The nature of predictability is examined in a numerical model relevant to the midlatitude atmosphere and oceans. The approach followed is novel and uses new theoretical tools from information theory, namely entropy functionals, as measures of information content and their application to finite ensembles. Particular attention is paid here to the practical application of these methods to the problem of ensemble prediction in dynamical systems with state spaces of high dimensionality. In this case, typically only an estimate of the prediction probability distribution function is available at coarse resolution. A methodology for estimating the information loss implied by this limited knowledge is introduced and applied to the practical problem of measuring prediction information content in a model able to generate geophysical turbulence. The application studied here generates such turbulence through the mechanism of baroclinic instability via an imposed and constant mean vertical shear. In traditional studies in this area, considerable attention has been paid to variations in ensemble spread as the major determinant of how predictability may change as prediction initial conditions vary. The analysis here reveals that such a scenario neglects the important role of the so-called ensemble signal, which is related to the difference in the first moments of the prediction and climatological distributions. It is found, in fact, that this quantity is often a strong control over variations in predictability of the large-scale barotropic flow. An initial investigation of the role of non-Gaussian effects shows that for the univariate large-scale barotropic case, they are only of minor importance to variations in predictability.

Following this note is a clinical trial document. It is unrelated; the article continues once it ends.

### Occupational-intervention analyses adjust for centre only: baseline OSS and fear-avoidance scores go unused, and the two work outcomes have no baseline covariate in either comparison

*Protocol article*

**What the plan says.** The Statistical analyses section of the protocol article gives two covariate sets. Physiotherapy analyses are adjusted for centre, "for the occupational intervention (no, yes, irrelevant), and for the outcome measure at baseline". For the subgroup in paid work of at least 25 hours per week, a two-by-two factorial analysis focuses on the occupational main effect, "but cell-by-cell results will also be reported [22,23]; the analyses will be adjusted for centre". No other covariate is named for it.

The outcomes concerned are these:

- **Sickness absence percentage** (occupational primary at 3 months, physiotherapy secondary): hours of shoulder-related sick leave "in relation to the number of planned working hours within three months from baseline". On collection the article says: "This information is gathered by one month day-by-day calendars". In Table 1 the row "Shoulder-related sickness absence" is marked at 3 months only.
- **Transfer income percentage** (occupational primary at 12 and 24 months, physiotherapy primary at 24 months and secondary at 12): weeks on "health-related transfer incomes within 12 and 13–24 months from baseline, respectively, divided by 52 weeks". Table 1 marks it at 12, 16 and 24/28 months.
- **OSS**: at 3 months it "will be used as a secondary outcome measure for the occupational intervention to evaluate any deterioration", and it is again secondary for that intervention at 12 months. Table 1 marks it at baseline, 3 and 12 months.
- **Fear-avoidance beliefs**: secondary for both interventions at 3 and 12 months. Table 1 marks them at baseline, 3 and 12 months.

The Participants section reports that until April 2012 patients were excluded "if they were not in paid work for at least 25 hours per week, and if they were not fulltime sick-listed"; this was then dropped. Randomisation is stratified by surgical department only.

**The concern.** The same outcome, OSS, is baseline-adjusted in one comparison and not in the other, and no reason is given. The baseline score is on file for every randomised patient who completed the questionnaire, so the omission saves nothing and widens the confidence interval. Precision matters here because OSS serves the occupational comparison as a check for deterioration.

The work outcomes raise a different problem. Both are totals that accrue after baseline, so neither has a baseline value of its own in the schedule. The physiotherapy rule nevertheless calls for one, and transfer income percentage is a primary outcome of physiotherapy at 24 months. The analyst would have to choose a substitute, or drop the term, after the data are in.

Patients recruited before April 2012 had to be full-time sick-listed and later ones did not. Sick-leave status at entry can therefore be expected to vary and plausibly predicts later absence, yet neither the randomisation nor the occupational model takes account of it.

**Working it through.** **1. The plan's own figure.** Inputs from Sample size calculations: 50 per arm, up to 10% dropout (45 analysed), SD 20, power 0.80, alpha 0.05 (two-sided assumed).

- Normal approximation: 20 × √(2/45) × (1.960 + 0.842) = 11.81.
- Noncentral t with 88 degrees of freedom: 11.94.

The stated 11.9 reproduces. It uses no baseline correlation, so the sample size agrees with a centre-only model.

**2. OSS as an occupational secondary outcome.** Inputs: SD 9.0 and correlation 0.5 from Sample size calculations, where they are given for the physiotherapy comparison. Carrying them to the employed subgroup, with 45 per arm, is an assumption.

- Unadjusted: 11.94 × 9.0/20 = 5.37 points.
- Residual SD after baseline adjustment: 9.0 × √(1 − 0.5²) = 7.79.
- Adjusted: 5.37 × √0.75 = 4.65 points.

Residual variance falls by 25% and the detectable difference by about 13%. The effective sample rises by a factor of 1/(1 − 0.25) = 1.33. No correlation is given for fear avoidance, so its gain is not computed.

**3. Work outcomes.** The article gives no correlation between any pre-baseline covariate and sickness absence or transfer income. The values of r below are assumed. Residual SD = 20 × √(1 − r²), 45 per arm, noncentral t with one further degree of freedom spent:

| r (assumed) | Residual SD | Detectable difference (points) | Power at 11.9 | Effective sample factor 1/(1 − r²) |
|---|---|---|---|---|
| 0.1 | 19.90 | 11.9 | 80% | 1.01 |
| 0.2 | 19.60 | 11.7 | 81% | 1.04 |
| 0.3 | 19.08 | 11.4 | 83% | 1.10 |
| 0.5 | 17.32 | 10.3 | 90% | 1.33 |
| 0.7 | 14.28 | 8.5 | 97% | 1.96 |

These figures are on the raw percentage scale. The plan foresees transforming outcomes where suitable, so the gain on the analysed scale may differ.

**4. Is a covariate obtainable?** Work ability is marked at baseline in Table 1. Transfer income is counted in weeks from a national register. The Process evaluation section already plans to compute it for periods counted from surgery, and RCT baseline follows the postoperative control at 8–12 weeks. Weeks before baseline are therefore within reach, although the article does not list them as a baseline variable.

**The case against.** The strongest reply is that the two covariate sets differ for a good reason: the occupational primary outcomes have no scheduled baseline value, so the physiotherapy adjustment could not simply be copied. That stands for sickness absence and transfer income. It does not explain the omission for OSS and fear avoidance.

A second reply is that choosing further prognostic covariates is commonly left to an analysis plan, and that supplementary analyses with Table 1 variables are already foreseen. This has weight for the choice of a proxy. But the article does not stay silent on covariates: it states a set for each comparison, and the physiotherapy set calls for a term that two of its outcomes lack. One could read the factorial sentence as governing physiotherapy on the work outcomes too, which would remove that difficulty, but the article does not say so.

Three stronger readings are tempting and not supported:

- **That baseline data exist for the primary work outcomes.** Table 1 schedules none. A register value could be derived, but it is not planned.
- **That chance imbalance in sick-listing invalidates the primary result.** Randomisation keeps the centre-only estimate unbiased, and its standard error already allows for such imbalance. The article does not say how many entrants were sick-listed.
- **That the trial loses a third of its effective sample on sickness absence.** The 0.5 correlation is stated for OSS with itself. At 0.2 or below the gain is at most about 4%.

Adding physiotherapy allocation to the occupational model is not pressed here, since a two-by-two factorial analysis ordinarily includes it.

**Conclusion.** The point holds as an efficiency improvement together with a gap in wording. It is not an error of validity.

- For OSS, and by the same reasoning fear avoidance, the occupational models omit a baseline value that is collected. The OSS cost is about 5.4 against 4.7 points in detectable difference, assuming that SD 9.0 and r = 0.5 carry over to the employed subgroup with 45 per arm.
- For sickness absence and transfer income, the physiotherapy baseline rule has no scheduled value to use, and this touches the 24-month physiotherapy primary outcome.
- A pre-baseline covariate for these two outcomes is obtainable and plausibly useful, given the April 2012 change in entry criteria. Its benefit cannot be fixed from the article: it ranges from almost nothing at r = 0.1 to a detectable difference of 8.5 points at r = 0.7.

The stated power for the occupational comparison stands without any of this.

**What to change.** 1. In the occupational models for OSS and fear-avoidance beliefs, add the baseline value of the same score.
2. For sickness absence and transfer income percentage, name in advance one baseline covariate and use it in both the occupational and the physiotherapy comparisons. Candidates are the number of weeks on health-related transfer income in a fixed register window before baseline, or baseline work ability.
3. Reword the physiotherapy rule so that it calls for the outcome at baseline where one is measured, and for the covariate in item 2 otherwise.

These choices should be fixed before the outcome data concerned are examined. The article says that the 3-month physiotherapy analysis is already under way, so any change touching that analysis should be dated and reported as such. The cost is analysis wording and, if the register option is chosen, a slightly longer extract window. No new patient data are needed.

ASJC Scopus subject areas
- Atmospheric Science